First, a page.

(Speaker will be Ray E. McDevitt, Esq., author of California Courthouses: An Illustrated History, and partner at the San Francisco firm of Hanson, Bridgett, Marcus & Vlahos. The title of his presentation will be “Courthouses and Communities: Doing Justice, Past and Future.”)

Session #3
1:30 pm – 3:00 pm

The New Departure: Social Movements and the American Constitutional Order

Chair: Gretchen Ritter, University of Texas

“The New Departure in the Constitutional Canon”
Jack Balkin, Yale University

“The New Departure and the Construction of American Citizenship”
Gretchen Ritter

Commentator: Ellen Carol DuBois, University of California, Los Angeles

Regulation, Manumission, and the Legal Culture of Slavery in the United States and Cuba

Chair: Walter Johnson, New York University

“Between ‘Race’ and ‘Nation’: Black/Indian Identity in the Southern Courtroom, 1780-1840”
Ariela Gross, University of Southern California

“Constructing ‘Rights’ and ‘Respect’: African-Americans in the Legal Culture of Antebellum Baltimore”
Martha Jones, University of Michigan

“Slave Law, Claims-Making, and Citizenship in Cuba: The Tannebaum Debate Revisited”
Alejandro de la Fuente, University of Pittsburgh

Commentator: Walter Johnson

Social Engineering and the Law: Postwar Japan and China

Chair: Eric Feldman, University of Pennsylvania

“Japanese Legal Reform in Historical Perspective”
Thomas Ginsburg, University of Illinois

“Visions of Socialist Utopia: China’s Penal System as the Model for ‘New China’”
Glenn Tiffert, University of California, Berkeley

Commentators: Sayuri Shimizu, Michigan State University
Paul Pickowicz, University of California, San Diego

The Constitutional and Legal Implications of the Long Parliament

Chair: Allen Dillard Boyer, Staten Island, New York

“D’Ewes’ Diary of the Long Parliament and English Constitutional and Legal History”
Michael Mendle, University of Alabama

“Impeachment in Early Stuart Parliaments, 1621-1641”
Robert Zaller, Drexel University

“Which Law? Common and Civil Law in Mid-Seventeenth-Century England”
Maija Jansson, Yale University

Commentator: Allen Dillard Boyer

Plenary Session
“Law, Theology and Social Practice: The Story of Medieval Marriage Law”
Charles Donahue, Jr.
Paul A. Freund Professor of Law, Harvard Law School

University of California, San Diego
4:00 pm

Reception follows
(buses will provide transportation between
the U. S. Grant Hotel and the University
buses depart hotel beginning 3:15; return beginning 6:30)

* * * * * * * * * * * * * * * * * * *

Saturday, November 9

7:30-8:45 am, continental breakfast, U. S. Grant Hotel

8:30 am -noon, registration, U. S. Grant Hotel

Session #4
8:45 am – 10:15 am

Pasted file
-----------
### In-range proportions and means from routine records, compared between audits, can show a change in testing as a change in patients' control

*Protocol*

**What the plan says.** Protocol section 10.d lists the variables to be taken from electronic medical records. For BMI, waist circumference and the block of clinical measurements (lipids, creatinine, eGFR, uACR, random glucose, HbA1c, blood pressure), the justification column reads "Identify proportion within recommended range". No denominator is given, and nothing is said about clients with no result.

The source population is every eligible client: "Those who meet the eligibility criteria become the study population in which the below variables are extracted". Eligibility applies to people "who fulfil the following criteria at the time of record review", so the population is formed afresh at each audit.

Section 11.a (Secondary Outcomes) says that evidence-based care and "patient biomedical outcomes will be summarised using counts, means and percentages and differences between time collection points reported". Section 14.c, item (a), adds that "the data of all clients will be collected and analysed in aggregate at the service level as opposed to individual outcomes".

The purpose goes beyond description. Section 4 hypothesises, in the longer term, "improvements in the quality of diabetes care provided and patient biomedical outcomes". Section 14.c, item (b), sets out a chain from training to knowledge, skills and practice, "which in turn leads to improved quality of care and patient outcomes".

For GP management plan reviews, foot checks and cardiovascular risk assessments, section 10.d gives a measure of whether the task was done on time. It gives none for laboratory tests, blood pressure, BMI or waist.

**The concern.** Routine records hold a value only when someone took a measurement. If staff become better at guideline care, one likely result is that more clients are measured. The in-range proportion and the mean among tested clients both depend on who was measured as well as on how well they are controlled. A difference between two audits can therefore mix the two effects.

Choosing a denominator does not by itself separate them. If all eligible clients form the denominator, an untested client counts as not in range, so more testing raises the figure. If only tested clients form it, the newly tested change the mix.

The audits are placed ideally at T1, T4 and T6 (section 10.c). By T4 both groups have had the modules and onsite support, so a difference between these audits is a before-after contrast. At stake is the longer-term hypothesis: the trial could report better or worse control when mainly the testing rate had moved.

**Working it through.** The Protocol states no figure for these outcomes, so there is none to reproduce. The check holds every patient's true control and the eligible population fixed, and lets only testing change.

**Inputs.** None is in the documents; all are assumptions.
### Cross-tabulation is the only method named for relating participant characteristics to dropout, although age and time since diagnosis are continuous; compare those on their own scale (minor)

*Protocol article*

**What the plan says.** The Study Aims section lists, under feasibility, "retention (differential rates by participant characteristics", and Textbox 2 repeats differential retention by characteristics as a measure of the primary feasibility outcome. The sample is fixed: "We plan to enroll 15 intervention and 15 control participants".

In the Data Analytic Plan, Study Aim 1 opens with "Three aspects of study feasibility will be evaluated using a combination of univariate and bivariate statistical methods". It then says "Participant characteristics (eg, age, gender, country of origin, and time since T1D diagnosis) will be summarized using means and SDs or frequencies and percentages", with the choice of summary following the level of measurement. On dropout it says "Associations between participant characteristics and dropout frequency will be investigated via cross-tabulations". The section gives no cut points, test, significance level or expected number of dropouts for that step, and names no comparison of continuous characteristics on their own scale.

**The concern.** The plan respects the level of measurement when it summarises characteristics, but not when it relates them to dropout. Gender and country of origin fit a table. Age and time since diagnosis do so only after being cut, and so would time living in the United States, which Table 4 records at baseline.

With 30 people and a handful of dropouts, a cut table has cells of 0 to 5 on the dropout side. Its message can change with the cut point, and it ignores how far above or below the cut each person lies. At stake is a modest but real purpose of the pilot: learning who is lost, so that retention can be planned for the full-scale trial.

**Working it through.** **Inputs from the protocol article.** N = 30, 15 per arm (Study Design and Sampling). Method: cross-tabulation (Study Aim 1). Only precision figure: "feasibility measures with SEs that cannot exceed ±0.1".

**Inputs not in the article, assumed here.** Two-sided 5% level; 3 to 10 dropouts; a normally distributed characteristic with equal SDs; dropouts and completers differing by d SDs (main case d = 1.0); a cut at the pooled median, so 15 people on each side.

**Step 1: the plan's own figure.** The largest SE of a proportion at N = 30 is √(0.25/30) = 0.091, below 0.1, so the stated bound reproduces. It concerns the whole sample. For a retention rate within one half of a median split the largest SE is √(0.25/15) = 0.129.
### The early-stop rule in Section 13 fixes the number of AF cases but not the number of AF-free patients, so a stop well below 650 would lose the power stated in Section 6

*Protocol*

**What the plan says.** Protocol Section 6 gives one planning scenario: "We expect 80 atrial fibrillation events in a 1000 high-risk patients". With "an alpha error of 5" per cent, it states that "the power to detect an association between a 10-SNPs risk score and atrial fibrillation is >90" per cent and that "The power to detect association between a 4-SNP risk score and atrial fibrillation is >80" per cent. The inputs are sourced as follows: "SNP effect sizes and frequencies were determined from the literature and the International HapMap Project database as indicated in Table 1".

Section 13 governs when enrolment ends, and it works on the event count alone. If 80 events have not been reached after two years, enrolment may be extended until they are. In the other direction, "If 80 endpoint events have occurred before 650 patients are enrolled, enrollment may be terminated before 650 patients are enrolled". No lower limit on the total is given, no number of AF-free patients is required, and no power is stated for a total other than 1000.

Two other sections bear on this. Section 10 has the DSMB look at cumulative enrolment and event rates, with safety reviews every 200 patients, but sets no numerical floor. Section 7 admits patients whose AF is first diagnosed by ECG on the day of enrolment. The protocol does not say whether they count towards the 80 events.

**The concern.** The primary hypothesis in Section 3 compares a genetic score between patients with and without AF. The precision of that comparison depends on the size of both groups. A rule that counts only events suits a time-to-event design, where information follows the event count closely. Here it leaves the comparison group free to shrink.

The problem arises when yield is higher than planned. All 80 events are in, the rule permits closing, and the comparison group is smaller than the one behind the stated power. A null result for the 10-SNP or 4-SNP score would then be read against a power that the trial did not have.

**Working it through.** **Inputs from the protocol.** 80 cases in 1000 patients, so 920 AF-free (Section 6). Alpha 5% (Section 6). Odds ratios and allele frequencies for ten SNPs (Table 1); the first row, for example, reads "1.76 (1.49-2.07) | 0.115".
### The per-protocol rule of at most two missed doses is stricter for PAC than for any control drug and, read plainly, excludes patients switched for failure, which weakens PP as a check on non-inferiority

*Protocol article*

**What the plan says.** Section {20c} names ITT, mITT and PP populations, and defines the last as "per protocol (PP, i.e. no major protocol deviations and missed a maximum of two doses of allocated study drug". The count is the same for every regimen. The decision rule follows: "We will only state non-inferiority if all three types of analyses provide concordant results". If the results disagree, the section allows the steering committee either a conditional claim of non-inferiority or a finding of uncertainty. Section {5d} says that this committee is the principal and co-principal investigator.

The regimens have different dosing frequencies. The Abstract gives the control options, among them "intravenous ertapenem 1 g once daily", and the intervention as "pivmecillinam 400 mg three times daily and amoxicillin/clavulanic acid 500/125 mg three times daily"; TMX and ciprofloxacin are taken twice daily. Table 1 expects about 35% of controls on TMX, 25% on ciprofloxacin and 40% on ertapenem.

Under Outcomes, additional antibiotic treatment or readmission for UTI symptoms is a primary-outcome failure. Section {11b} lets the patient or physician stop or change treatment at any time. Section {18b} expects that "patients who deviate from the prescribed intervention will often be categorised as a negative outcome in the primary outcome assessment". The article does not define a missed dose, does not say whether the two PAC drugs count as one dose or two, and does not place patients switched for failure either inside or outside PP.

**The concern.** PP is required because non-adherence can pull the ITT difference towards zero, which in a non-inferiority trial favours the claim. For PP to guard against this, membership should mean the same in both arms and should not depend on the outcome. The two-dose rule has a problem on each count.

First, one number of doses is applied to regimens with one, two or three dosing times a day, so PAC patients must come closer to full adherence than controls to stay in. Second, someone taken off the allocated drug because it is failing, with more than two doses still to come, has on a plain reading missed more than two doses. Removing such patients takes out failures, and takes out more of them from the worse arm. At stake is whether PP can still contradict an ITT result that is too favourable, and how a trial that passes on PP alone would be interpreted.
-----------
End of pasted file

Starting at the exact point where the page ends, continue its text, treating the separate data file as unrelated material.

Law and Statebuilding in Modern America

Chair: Jim Wooten, State University of New York at Buffalo

“The Sympathetic State: Disaster Relief in the 19th and Early 20th Centuries”
Michele Landis Dauber, Stanford University

“The Legal Origins of the Modern American State”
Bill Novak, University of Chicago

“‘Saint George and the Dragon.’ Courts and the Administrative State in 20th Century America”
Reuel E. Schiller, Hastings College of Law

Commentator: Jim Wooten

Morality, Economics, Community, and Gender in the Fault/Strict Liability Debate

Chair: Susanna Blumenthal, University of Michigan

“Holmes on Strict Liability and its Rationale”
Thomas Grey, Stanford University

“Moral and Economic Rhetoric in the Adoption of Strict Liability”
Jed Handelsman Shugerman, Yale University

“Women and the Embodiment of Product Liability, 1890-1930”
Barbara Y. Welke, University of Minnesota

“Law and Neoclassical Economics Theory: A Critical History of the Distribution/Efficiency Debate”
James R. Hackney, Jr., Northeastern University

Market Forces in the Marketplace of Ideas: Business-driven First Amendment Change, 1900-1950

Chair: Norman L. Rosenberg, Macalester College

“Free Enterprise and Free Speech During the Progressive Era”
John W. Wertheimer, Davidson College

“Business Strategies and the Development of First Amendment Rules on Print and Film after 1930”
Charles F. Bethel, University of California, San Diego

“Suing Henry Ford: Rhetorics of Persuasion and Conversion Narratives in
Antisemitism and Libel, 1920-1927”
Victoria Saker Woeste, American Bar Foundation

Commentators: Alison M. Parker, SUNY Brockport
Norman L. Rosenberg

The Politics of Law and Race: A Critical Look at the History of Federal Indian Law

Chair: Aviam Soifer, Boston College

“’Power over this Unfortunate Race’: United States v. Rogers, Race, Power, and Indian Law”
Bethany Berger, University of Connecticut

“Law and Order on Indian Reservations: A History of Broken Promises”
Dalia Tsuk, University of Arizona

Commentator: Aviam Soifer
Carole Goldeberg, University of California, Los Angeles